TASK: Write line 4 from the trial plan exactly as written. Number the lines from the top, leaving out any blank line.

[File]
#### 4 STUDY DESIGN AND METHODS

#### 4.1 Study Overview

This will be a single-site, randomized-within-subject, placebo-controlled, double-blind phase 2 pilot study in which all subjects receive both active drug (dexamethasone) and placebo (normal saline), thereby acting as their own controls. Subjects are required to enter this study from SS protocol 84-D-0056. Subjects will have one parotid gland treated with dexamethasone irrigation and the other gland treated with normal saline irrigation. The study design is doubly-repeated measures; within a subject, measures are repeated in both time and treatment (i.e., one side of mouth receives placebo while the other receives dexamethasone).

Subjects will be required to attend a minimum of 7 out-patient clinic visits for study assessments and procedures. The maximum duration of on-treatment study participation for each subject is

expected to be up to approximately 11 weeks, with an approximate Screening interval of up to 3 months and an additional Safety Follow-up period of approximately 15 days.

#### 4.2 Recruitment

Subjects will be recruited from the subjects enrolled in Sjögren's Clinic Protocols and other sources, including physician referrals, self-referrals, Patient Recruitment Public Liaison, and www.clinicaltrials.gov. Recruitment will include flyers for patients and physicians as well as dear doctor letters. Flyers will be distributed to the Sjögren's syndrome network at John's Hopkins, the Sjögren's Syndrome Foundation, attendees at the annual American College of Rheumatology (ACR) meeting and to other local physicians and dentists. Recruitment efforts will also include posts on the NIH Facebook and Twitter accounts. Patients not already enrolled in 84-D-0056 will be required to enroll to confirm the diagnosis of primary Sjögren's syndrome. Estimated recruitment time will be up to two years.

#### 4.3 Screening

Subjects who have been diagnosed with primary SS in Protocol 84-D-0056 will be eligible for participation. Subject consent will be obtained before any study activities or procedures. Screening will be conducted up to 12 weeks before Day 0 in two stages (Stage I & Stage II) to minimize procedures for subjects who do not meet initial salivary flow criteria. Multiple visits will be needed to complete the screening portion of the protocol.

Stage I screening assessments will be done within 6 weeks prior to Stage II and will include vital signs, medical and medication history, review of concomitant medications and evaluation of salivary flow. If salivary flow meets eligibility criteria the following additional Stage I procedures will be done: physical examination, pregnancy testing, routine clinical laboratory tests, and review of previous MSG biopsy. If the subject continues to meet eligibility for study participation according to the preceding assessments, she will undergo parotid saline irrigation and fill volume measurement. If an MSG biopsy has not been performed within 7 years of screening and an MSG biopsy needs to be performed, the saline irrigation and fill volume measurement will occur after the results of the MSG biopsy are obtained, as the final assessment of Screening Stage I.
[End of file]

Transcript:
Subjects will be required to attend a minimum of 7 out-patient clinic visits for study assessments and procedures. The maximum duration of on-treatment study participation for each subject is